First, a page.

Currently have a Samsung 850 PRO 256 GB 2.5 inch SATA III Solid State Drive for OS, WoW and any game i'm currently going through. A 120GB Corsair Force 3 for random steam stuff and my old reliable 10,000 RPM raptor drive which i torrent to.
When you say not much faster do you mean in like real world application EG loading times and such? Just asking as the Nvme is boasting much faster speeds on paper or will i only notice that on installations/file transfers? Like i said, i've only just started looking into M.2 so my knowledge is limited but if what you're saying is correct then a SataIII will probably be better as i read that using the M.2 port disables some of the SATA ports on the mobo when used.
I didnt say nvme wasnt faster, i said its a waste of money. M.2 is just how how they mount, there are sata m.2 and nvme m.2 which hook up electrically through pci lanes (this is main reason they are faster) i dont think either make any sense unless you are in a small form factor rig.
1. Nvme is a lot faster, but this is not something you will notice on a day to day basis.
2. M.2 sata drives are same speed as a regular 2.5" SSD but since they are attached to motherboard they get less cooling than a standard SSD would in a hard drive cage.
I know they dont require a lot of cooling, but m.2 drives get basically none in a lot of cases. Like i said above imo m.2 drives only make sense if you have a tiny itx PC or you find one cheaper than standard ssd.
- m.2 only describes the physical property of the slot, meaning the form factor/connection.
- while m.2 is connected via PCIe (x4 lanes) to the chipset, only true PCIe/NVMe SSDs actually use the provided possible speed. Most m.2 SSDs internally only use the SATA-III interface, which is also provided through the m.2 connector.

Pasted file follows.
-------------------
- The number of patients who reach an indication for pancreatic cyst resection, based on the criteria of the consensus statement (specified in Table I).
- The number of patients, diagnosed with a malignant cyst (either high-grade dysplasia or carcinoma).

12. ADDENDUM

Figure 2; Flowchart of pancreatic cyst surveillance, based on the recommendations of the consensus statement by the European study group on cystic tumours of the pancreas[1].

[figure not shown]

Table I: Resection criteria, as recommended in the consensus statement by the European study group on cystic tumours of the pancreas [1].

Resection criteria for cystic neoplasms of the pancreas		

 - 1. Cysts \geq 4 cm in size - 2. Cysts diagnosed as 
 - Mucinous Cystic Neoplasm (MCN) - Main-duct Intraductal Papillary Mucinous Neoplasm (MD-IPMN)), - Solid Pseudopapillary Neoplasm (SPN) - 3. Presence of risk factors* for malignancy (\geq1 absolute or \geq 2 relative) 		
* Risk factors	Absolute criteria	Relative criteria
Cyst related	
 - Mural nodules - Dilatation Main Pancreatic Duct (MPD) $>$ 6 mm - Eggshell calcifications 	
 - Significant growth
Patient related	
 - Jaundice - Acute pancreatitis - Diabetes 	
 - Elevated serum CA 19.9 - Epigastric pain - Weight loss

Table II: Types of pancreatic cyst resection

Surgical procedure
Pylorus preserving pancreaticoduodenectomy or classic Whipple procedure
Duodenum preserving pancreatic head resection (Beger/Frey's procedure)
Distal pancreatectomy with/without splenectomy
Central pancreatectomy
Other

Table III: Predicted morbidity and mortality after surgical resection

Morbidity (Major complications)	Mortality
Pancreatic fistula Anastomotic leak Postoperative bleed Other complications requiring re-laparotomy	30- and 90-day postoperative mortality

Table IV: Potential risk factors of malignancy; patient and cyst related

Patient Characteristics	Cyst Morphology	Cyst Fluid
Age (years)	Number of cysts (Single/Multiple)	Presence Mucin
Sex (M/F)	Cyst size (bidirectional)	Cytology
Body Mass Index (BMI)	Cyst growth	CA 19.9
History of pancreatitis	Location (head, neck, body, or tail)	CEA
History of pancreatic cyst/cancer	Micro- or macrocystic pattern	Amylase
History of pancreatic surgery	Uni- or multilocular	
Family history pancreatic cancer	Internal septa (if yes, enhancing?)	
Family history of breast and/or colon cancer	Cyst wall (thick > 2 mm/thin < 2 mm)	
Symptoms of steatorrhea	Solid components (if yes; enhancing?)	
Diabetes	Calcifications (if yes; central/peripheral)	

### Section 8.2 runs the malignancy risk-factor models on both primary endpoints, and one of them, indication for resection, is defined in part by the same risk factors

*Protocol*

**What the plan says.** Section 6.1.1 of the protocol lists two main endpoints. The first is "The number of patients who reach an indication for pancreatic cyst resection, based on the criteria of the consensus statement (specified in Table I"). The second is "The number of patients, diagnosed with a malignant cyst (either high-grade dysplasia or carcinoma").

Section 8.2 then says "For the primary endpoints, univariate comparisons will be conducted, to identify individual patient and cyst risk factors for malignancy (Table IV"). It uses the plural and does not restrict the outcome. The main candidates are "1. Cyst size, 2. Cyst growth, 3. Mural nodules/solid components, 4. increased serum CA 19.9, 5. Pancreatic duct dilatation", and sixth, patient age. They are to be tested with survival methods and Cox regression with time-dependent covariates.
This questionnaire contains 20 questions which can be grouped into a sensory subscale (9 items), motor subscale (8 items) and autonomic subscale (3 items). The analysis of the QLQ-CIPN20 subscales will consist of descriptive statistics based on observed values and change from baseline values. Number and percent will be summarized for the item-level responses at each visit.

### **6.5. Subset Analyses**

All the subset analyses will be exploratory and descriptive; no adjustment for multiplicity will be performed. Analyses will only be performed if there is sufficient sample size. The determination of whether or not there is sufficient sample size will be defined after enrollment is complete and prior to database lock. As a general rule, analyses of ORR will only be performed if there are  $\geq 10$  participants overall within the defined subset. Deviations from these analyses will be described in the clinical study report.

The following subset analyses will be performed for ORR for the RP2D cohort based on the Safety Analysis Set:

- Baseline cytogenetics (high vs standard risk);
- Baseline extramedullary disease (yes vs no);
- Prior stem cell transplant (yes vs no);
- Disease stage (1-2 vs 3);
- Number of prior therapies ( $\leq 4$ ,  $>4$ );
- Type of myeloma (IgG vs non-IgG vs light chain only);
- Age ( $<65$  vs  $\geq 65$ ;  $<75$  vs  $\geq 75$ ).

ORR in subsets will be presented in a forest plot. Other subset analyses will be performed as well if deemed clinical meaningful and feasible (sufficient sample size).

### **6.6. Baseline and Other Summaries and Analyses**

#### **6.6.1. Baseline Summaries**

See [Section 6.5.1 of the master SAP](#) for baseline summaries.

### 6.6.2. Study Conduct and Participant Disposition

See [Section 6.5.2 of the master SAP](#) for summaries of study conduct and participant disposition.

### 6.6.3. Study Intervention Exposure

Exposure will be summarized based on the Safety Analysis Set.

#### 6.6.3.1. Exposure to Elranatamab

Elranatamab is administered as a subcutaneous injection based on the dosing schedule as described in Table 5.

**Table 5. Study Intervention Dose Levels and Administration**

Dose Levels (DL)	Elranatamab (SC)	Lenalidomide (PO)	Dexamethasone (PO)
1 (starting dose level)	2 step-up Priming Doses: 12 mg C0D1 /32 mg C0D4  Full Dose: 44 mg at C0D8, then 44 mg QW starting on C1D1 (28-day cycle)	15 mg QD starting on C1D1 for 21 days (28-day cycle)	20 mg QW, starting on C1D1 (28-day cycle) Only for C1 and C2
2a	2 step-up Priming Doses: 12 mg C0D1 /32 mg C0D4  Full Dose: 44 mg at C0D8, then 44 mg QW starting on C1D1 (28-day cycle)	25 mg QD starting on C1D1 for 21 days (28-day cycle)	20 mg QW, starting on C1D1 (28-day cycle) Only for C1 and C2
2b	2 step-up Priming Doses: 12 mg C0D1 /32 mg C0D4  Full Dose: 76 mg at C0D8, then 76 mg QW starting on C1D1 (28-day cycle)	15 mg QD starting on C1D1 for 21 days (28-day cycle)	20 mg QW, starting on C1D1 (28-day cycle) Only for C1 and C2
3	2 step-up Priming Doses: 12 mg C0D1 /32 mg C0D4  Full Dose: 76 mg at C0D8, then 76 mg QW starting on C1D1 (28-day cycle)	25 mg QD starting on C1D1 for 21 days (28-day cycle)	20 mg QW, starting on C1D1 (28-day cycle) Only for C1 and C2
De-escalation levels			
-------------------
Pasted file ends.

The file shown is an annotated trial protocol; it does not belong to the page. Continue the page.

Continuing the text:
- PCIe (and NVMe) SSDs for the m.2 slot are considerably more expensive than the ones using only the SATA-III speeds.
- m.2 SSDs are getting fairly hot. They don't produce more heat than normal SATA SSDs, but are physically smaller and thus have less surface area to dissipate the heat. Add to this, that only one side is really exposed to the air (the other side is fairly snug to the motherboard), and surrounding components of the motherboard produce heat themselves. Also often the m.2 slot is close to or even beneath the graphics card...
To summarize, there are only a limited number of cases, where getting a m.2 SSD is beneficial:
1. Tidiness or lack of space:
You either don't have space for a normal SATA SSD or don't want the cables to hang around.
You want more speed than a SATA SSD is able to provide. But as already said, that comes at a considerable premium cost (the price of Samsung 950 Pro 512GB is double that of the 850 EVO 500GB, $330 vs. $165) and has little performance gains in typical everyday usage.
As you already have one of the fastest SATA SSDs (Samsung 850 pro), the only reason to get a new one would be the lack of space (250GB can get a bit cramped with a few games installed).
Why do something simple, when there is a complicated way?